Colombia, Conflict, and the Future
January 14, 2015
This article has been written with the efforts of Philip Abraham and Richard Schuett
On Wednesday, 14th January 2015, Juan Diego Castro presented to the Leadership and Democracy Lab on the current political climate in Colombia. Castro, a Western Alumnus and former student of Political Science currently works for the Peace and Reconciliation Foundation, a research centre that utilizes the skills of academics to understand the conflicts that continue to impact the South American country.
Colombia is a country plagued by guerilla conflict, drug trafficking, and human rights abuses. However, Castro has pointed that many of the problems facing present day Colombia stem from La Violencia, a period of bloody conflict during the 1940s and 50s that saw the mass murders of an estimated 180 000 Colombians.
Today, Castro points out that many of the conflicts are blamed on the Revolutionary Armed Forces of Colombia (FARC), and other rebellion groups within the country. Yet, many of the murders that do occur (up to ninety-percent) are based on racially based tensions, which have resulted in vast amounts of internally displaced persons. This is particularly problematic for Colombia as it has the second largest number of internally displaced persons in the world, aside from the Sudan.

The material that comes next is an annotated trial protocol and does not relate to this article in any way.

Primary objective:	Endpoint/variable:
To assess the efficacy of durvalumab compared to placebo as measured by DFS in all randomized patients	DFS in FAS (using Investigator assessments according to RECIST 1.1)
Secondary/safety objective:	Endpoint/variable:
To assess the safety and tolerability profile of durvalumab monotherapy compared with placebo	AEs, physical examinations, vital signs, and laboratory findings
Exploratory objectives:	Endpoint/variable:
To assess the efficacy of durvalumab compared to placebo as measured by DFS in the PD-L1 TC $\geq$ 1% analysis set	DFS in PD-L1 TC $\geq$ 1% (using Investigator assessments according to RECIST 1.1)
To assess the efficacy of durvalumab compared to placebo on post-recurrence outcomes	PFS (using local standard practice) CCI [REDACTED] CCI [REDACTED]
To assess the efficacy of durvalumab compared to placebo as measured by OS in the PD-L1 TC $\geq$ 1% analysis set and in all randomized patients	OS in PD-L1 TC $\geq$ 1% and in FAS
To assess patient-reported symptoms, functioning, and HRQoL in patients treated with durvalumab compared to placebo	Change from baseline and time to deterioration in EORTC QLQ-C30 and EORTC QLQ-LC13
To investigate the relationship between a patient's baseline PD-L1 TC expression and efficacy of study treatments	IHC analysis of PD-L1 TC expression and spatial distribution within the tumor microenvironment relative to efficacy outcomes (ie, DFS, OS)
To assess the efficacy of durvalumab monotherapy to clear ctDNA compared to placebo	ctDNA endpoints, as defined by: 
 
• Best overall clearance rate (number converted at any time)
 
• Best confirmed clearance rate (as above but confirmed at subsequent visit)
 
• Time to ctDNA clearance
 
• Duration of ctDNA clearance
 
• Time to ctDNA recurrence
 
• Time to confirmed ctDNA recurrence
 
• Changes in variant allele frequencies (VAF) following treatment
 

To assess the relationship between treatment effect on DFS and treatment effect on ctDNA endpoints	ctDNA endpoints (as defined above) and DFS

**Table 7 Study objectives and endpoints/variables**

Gangs, the consumption of drugs, and resource extraction, have created new demands in Colombia. Castro said, “Illegal mining is a big problem in Colombia.” Many of the illegal operations in Colombia have diversified their operations by investing in resource extraction as a way to fund their illicit activities.
Castro remains optimistic though, and he hopes his research organization will expand in the future to hopefully shed light on the conflicts that are happening both in Colombia as well as other South American countries. Castro hopes that an English version will be accessible in the future so that more students can learn about the struggles and educate themselves on the issues that affect Colombians around the world. Castro proposed establishing a formal relationship with the Leadership and Democracy Lab to provide his organization with research on the risk scenarios that Colombia may face, post-conflict.
The Leadership and Democracy Lab would like to thank Castro for his research efforts and for presenting to the group on this ambitious project and look forward to working together in the future